DoE sees yellow alert in April, May

The sun sets over Parañaque City, March 7, 2024. — PHILIPPINE STAR/RUSSELL PALMA

By Sheldeen Joy Talavera, Reporter

THE Luzon grid may potentially experience yellow alerts in April and May as the operations of several hydroelectric power plants have been affected by the El Niño weather event, according to the Department of Energy (DoE).

This comes after the Philippine Atmospheric, Geophysical and Astronomical Services Administration (PAGASA) on Friday declared the official start of summer in the country.

The country also continues to experience the effects of the El Niño weather event, which has triggered drought and dry spells around the country.

“Based on the latest DoE simulations, with hydroelectric power plants running below capacity level due to the El Niño phenomenon, the Luzon grid might experience yellow alert in April and May,” it said in a statement.

Yellow alerts are declared when supply available to the grid falls below a designated safety margin.

The DoE, however, said the Visayas and Mindanao grids will have “normal reserve level” during the second quarter.

Irma C. Exconde, director for DoE’s Electric Power Industry Management Bureau, said that the possible yellow alert in April and May is based on the scenario that “there’ll be 70% reduction” or “zero” capacity from hydropower plants.

“The demand forecasts remain as we have forecasted this year under an El Niño scenario of 12% increase from 2023,” Ms. Exconde told BusinessWorld in a Viber message.

However, Ms. Exconde said that the actual peak demand last week is lower by 1,585 megawatts (MW) compared to the week earlier which is “not yet as high” as forecasted for an extreme El Niño.

There are 44 existing hydropower plants with an installed capacity of 2,548 MW connected to the grid, according to the data from the DoE as of end-November 2023.

In its latest advisory, PAGASA said that the El Niño across the tropical Pacific Ocean is showing “signs of weakening” and is expected to persist until May.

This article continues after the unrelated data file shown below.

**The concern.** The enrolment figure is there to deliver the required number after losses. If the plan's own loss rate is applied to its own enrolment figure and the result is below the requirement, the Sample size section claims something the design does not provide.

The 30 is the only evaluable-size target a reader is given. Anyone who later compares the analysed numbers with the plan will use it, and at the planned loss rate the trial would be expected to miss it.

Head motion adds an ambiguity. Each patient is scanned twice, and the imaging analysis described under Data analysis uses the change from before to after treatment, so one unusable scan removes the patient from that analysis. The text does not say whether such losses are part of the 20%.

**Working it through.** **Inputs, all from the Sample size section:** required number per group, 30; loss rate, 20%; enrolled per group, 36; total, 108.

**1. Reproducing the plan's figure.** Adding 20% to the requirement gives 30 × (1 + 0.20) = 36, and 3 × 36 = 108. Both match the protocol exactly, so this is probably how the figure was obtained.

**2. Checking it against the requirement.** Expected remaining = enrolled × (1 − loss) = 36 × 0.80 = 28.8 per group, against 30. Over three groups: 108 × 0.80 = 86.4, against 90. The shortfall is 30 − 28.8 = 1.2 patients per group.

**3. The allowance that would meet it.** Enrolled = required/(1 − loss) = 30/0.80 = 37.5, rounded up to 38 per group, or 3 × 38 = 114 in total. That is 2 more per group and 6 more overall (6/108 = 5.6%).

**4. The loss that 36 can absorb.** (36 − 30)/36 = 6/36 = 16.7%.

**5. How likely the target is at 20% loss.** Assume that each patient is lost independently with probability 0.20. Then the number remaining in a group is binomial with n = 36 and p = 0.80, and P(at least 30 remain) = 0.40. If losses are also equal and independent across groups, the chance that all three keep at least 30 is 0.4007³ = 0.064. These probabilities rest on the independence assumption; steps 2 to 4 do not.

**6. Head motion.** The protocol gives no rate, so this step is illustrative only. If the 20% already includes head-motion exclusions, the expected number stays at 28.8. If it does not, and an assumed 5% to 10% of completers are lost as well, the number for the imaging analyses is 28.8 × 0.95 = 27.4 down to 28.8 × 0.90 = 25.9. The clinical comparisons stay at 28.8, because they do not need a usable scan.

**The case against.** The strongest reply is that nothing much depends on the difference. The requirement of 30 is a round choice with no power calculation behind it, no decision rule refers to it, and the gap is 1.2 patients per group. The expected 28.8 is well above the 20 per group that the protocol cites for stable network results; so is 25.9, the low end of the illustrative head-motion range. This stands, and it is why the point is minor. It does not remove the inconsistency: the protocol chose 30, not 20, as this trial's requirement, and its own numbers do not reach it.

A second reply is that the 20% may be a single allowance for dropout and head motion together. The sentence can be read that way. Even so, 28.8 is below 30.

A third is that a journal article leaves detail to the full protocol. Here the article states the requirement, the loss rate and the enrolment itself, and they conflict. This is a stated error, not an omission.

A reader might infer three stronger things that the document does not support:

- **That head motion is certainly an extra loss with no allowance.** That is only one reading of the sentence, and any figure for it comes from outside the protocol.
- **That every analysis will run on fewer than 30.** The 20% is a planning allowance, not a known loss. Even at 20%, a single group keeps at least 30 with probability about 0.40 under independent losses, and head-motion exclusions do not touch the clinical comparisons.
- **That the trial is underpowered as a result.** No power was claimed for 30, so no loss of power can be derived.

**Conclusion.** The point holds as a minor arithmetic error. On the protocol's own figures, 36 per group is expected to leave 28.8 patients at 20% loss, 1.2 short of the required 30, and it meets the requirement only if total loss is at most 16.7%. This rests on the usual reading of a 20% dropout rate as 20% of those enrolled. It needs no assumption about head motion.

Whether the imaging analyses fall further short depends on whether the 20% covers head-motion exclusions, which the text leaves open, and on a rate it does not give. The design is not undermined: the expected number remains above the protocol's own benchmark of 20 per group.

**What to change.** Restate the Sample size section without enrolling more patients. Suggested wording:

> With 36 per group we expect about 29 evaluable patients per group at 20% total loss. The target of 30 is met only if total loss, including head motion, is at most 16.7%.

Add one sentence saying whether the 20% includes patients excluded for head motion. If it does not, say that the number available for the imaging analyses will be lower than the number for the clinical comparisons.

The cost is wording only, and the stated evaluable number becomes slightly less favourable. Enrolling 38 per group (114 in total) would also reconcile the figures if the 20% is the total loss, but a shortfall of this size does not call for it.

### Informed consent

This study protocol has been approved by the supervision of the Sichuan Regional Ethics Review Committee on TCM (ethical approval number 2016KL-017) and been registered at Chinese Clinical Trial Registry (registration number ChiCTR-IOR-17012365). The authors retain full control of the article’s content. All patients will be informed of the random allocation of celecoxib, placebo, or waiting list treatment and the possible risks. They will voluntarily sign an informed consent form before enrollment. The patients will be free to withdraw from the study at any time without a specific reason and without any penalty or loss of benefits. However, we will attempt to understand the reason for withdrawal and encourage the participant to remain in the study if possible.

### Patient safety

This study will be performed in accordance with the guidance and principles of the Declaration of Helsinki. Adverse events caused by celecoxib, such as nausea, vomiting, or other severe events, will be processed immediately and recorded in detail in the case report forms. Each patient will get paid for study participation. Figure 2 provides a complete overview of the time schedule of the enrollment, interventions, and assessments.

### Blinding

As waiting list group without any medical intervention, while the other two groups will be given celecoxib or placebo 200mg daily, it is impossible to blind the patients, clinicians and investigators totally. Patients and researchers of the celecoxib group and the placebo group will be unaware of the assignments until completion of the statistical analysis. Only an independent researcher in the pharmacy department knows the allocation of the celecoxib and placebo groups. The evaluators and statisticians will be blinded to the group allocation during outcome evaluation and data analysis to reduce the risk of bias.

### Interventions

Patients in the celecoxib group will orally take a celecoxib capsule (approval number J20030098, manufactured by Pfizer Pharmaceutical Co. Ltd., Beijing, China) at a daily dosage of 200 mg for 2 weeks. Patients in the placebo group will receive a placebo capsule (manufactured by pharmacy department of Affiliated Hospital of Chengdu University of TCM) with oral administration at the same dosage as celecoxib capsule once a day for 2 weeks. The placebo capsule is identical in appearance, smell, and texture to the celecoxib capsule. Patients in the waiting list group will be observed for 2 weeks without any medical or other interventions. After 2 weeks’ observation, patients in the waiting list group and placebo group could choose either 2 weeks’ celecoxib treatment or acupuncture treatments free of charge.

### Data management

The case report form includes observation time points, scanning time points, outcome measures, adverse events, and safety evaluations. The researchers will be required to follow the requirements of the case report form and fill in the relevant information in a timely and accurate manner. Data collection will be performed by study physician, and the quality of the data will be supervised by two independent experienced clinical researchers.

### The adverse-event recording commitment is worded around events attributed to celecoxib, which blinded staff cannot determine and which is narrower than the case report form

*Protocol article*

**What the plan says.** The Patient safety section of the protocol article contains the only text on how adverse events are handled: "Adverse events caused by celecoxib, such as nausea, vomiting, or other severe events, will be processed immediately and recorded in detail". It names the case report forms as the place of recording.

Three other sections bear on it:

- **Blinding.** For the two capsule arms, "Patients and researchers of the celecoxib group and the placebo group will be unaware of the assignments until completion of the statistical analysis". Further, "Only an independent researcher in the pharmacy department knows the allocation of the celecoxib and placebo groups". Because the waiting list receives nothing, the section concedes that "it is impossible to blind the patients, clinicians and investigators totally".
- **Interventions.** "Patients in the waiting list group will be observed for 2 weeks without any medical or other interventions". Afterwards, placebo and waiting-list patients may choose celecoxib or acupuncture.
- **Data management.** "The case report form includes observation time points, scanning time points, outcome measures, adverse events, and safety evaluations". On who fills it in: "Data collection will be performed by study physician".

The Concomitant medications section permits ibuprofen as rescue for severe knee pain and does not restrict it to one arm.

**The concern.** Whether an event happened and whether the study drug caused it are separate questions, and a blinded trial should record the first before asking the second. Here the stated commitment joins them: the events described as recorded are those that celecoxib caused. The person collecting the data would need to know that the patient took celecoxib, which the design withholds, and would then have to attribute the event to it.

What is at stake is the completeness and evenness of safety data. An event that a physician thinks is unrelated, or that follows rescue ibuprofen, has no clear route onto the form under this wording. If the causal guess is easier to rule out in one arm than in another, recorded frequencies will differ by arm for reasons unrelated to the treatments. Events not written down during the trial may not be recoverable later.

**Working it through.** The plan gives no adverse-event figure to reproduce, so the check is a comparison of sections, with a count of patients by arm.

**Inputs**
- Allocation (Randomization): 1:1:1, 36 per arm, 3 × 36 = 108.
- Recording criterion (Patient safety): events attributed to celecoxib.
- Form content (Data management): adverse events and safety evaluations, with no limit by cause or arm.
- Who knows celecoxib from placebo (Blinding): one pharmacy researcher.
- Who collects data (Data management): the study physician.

Energy Secretary Raphael P.M. Lotilla said the DoE continues to monitor the power situation especially as “scorching temperatures” are expected in the next three months.

“The summer period exerts significant pressure on electricity demand due to increased cooling needs, leading to peak demand shifts in consumption and infrastructure strain,” he said in a statement on Sunday.

“We are, therefore, closely coordinating with all the stakeholders to carefully manage and plan for the effects of the summer period and the on-going El Niño to ensure reliable and sustainable electricity supply.”

As of Sunday morning, the Luzon grid has an available generating capacity of 13,715 MW and a system peak demand of 8,821 MW, data from the National Grid Corp. of the Philippines (NGCP) showed.

To avoid issuing alert notices, the DoE said that it is monitoring the grid by continuously updating the power outlook that “considers any changes particularly in the operations of power generating units.”

It added that it is coordinating with government agencies to facilitate timely approval of regulatory requirements for the completion of power facilities.

“The injection of power to the grid of generation facilities under testing and commissioning are allowed to provide additional capacity to the grid. The NGCP is likewise directed to expedite completion of this activity,” the DoE said.

The DoE also urged the public to continue practicing energy conservation “to minimize the cost of running oil-based power plants” during the period.

In 2023, the Philippines raised two red alerts and eight yellow alerts, according to the DoE, below the initial projection of 12 yellow alerts.